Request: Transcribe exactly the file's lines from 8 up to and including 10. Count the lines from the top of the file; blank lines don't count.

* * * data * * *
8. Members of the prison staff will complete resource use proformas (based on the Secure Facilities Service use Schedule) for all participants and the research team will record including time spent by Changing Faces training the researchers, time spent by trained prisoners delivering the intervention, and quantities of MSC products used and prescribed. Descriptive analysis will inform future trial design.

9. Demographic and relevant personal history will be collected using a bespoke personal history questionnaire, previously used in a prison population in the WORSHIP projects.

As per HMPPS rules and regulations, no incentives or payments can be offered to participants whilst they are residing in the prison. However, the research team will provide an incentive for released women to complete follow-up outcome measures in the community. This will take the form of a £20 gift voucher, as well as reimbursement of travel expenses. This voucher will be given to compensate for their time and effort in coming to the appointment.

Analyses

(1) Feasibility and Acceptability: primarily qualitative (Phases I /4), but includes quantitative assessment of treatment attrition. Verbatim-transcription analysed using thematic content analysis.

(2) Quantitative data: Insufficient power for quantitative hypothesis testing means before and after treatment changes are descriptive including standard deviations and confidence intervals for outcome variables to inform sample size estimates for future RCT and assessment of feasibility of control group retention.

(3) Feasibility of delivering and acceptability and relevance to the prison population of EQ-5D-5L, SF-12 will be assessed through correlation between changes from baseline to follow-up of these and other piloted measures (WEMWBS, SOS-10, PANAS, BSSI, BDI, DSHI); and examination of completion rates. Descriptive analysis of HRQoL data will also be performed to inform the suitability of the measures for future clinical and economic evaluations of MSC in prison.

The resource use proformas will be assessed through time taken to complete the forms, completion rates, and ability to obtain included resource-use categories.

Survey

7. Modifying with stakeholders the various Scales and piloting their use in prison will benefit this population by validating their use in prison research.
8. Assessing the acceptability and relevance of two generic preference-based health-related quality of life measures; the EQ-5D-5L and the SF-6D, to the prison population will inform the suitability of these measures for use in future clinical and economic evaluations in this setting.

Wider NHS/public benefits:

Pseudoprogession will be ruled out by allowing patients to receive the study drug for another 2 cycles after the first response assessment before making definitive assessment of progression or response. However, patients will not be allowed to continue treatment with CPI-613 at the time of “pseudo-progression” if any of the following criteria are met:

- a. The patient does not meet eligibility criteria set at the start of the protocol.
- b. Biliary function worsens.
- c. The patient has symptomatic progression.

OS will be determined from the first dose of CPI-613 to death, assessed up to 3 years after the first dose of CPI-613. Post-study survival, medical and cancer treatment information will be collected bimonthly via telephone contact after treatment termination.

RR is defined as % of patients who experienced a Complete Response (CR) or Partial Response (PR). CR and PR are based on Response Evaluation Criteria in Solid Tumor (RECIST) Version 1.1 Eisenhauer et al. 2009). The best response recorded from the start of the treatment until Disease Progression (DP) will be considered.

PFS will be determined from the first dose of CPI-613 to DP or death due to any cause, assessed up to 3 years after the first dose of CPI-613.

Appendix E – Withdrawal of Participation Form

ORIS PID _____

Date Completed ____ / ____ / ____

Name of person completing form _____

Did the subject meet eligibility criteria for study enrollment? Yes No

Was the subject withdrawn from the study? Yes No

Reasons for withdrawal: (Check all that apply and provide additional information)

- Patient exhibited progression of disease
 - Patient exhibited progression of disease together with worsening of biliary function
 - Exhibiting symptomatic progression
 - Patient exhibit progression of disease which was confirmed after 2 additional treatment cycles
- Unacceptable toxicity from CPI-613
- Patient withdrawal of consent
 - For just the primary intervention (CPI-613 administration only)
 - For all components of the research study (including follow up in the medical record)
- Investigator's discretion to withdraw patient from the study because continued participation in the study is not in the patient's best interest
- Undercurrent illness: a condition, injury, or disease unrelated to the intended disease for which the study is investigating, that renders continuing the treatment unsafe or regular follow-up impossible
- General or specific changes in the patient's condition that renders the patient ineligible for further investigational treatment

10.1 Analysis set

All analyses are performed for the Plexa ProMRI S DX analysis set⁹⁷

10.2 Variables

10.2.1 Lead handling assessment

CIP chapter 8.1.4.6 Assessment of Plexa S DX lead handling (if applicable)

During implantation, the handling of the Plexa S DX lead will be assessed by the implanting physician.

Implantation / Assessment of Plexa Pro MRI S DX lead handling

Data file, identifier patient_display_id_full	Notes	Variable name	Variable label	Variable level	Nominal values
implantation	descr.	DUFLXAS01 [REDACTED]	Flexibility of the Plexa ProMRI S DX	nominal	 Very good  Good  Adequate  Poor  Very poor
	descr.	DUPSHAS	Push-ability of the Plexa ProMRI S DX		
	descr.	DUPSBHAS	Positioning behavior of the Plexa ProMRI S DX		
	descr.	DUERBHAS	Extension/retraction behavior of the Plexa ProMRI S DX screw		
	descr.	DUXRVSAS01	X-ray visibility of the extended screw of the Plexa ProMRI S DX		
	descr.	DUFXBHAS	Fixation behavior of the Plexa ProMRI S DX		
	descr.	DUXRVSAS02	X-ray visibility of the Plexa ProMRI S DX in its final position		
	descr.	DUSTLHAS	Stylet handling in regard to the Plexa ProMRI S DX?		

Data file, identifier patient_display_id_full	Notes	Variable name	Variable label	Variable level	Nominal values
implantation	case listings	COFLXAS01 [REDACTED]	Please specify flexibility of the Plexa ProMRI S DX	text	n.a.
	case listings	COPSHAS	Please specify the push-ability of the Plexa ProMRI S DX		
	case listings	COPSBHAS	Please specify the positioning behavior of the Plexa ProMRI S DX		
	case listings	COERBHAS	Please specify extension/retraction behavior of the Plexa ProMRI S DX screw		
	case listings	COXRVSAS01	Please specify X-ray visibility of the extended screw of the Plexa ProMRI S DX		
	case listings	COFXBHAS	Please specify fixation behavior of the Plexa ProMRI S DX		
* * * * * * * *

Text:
The resource use proformas will be assessed through time taken to complete the forms, completion rates, and ability to obtain included resource-use categories.

Survey

7. Modifying with stakeholders the various Scales and piloting their use in prison will benefit this population by validating their use in prison research.